Palmyra to Aleppo as we saw it
In the second part of this nostalgic throwback to the better days of Syria, I’ll talk about the experiences we had in the central and eastern part of the country back in 2002. We spent a few days in Palmyra and then an afternoon in Deir ez-Zor. Finally we took a train to Aleppo, although we almost ended up somewhere near the Iraqi border…
The ancient city of the Palmyrenes was already prospering 2 millennia ago and became an important regional centre under Roman rule. It is regularly mentioned among the wonders of the world due to the extensive ruins, including the well-preserved colonnades and the burial towers.
We arrived in Tadmur, the modern town, by bus from Damascus. It was late afternoon but the heat of the desert drove us into our hotel. We only ventured out for the sunset and we were swallowed by the beauty of the place.
The next morning we hired a taxi and saw one of the burial towers of Palmyra. The guardian had unbelievably big keys and the headless statues inside somehow indicated the fate of the ruins. When it got hot again, we had a dip in a pool in the oasis. As we walked back to the hotel, a greengrocer invited us for a tea. When he heard Anita was pregnant, he proudly introduced his ten children to us.
In the afternoon another taxi, a 1949 Chevrolet, took us up the hill to the Citadel. He was also very enthusiastic when we told him we were going to have a baby. We had great views of the ruins of Palmyra as the sun set.
Update: During 2015 ISIS destroyed several historical artifacts and buildings of Palmyra, including the famous lion statue, the Tetrapylon and the Temple of Bel. Restoration has since started and the Lion of Al-lat is now exhibited in Damascus.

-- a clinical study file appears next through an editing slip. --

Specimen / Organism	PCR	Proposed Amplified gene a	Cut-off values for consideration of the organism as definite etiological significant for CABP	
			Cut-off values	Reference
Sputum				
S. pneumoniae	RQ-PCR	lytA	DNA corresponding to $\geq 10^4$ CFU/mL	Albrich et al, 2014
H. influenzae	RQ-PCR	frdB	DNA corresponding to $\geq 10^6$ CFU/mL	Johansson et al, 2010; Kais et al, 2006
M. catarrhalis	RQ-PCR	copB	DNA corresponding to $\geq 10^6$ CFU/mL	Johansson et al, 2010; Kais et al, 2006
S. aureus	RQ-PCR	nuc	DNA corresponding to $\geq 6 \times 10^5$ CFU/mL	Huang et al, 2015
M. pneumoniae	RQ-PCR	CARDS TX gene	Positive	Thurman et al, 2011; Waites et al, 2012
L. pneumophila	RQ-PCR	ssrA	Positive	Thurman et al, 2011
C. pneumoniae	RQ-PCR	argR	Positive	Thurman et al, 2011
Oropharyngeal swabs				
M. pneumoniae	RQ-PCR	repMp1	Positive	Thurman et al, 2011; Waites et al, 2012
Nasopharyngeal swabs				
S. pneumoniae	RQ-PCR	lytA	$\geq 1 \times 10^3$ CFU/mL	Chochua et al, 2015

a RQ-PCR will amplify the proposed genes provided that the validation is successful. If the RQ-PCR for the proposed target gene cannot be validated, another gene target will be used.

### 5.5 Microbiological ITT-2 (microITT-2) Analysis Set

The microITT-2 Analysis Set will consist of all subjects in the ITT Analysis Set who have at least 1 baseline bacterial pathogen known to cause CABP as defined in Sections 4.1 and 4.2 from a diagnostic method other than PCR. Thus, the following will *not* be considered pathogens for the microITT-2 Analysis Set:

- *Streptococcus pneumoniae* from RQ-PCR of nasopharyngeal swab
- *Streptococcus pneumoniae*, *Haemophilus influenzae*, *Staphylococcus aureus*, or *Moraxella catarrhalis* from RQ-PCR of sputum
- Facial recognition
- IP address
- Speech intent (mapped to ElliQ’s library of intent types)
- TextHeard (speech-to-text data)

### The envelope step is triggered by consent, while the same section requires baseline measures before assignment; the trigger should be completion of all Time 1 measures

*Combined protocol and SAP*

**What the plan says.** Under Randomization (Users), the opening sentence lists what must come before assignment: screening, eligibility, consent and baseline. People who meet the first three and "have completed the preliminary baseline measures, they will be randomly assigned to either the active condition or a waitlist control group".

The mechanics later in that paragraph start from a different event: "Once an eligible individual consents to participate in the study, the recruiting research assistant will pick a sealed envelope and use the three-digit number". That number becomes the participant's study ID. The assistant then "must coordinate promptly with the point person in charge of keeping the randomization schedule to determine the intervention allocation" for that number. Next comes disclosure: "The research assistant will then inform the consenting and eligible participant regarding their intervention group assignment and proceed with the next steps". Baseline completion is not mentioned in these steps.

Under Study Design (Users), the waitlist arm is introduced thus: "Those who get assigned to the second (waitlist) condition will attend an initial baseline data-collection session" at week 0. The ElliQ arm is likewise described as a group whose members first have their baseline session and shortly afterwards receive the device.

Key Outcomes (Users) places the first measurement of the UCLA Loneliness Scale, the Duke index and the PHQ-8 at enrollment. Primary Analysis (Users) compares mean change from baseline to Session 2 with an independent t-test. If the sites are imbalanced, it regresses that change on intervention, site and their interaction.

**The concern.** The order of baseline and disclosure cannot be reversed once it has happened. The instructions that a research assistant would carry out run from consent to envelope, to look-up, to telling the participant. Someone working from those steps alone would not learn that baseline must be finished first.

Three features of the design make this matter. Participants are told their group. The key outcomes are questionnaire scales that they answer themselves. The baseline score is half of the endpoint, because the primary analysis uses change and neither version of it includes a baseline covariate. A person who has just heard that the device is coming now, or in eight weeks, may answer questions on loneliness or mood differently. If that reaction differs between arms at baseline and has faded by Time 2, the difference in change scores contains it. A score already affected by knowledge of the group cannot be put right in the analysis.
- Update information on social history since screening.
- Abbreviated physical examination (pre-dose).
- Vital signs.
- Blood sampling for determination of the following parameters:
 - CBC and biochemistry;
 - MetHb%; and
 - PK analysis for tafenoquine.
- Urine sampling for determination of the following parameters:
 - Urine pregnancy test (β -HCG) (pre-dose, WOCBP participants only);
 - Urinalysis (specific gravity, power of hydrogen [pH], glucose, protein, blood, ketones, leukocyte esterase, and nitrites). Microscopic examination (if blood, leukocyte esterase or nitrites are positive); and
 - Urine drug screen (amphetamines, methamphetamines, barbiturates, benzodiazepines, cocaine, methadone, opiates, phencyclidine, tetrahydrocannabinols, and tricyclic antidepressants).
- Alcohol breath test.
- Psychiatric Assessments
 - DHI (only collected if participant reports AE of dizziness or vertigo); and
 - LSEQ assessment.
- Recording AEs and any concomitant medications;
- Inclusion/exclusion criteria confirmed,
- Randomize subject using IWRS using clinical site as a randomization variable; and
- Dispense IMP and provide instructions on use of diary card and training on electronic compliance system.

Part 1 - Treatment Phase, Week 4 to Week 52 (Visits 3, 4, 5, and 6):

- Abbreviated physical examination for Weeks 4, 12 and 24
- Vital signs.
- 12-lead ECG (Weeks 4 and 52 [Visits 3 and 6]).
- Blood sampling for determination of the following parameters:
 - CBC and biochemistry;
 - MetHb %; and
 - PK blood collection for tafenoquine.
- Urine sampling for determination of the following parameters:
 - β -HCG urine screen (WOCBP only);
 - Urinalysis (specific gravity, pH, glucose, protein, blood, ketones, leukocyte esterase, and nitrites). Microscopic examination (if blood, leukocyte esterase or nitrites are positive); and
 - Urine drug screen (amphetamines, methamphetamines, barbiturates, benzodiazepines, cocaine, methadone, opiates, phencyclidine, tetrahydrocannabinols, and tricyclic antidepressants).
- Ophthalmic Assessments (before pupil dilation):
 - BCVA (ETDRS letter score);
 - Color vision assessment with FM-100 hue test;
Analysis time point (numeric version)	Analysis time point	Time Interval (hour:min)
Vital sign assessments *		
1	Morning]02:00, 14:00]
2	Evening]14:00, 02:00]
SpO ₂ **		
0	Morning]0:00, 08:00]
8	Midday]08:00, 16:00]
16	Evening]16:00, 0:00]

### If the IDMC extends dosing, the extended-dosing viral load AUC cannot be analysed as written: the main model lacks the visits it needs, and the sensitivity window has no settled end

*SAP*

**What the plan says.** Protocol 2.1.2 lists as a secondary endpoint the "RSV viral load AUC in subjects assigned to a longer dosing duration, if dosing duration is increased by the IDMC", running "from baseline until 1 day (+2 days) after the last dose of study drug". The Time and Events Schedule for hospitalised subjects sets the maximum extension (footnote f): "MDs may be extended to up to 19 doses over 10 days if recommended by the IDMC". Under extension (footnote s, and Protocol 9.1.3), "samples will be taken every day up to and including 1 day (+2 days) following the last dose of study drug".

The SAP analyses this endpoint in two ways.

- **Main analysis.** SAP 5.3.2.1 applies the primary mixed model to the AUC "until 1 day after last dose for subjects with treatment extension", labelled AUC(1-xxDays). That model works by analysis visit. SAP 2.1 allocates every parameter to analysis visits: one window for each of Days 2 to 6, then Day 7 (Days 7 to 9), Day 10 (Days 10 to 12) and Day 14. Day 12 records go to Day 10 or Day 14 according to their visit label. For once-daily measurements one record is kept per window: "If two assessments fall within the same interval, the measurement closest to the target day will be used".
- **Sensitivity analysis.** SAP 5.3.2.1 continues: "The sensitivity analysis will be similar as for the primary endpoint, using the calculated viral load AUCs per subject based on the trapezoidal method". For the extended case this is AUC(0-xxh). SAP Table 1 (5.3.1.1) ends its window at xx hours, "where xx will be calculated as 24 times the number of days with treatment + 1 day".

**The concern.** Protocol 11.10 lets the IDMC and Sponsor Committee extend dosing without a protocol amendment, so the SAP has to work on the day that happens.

Probably because of our History studies, the very name of the River Euphrates had a very romantic feel to it. When I found out that we were just a bus ride away, I immediately decided to take a detour before going to Aleppo. This is how ended up in the provincial city of Deir ez-Zor by the famous river.
The truth is that we weren’t exactly amazed by the place. Our hotel room was very basic and run down. The streets were dirty and we had the feeling it wasn’t quite safe. But we loved the Euphrates and spent an hour walking across the pedestrian bridge, watching people and the sunset.
Update: There were numerous clashes between the Syrian Army and different opposition organisations (including ISIS) but it remained in the government’s hands. It was under siege by ISIS for more than two years but never taken by the Islamic State.
We only spent one day in Deir ez-Zor and then took a train to Aleppo. In fact, we almost ended up near the Iraqi border because we first got on the wrong train…
Apart from the nicely preserved Castle, my most vivid memory of Aleppo is the narrow streets of the souq. We watched old merchants selling their goods and artisans preparing various products in their tiny shops.
Anita felt sick while we were in Aleppo and we were worried she might have contracted malaria by the Euphrates so we looked for a doctor. A taxi driver took us to the university hospital and even helped us get a number to a specialist. Just as the doctor was asking her questions, Anita suddenly felt worse and in the end she vomited on the floor… But the doctor remained very helpful and he reassured us that it was just an upset stomach.
Update: Aleppo was exposed to some of the Syrian war’s most devastating bombings. Some 15,000 people were killed as the Syrian Army slowly recaptured the city from the opposition. The World Heritage site old town with its famous Great Mosque was destroyed. The factories were plundered and the machinery was taken to Turkey with the knowledge of the Turkish government.
Syrian government forces finally took control of Aleppo in December 2015. Since then hundreds of thousands of refugees have returned to the city. Many factories are operative again and some of the historical buildings are under reconstruction.
Church of Saint Simeon Stylites
We took a little excursion one day from Aleppo to visit the ruined church of Saint Simeon Stylites. It was built around what is thought to be the remains of Saint Simeon’s pillar. The hermit spent 37 years on top of the pillar when it was considerably higher than today.
This is one of the oldest complex church ruin in the world, built in the 6th century AD. They say the pillar was much higher even a century ago. It was not the elements that dwarfed it to its present size but the pilgrims, who wanted to take a small piece home.
Update: Islamic extremist groups took control of the church during the Syrian war but they did little damage to the ruins, surprisingly. Then after it was recaptured by Kurdish forces it was heavily damaged in an air strike.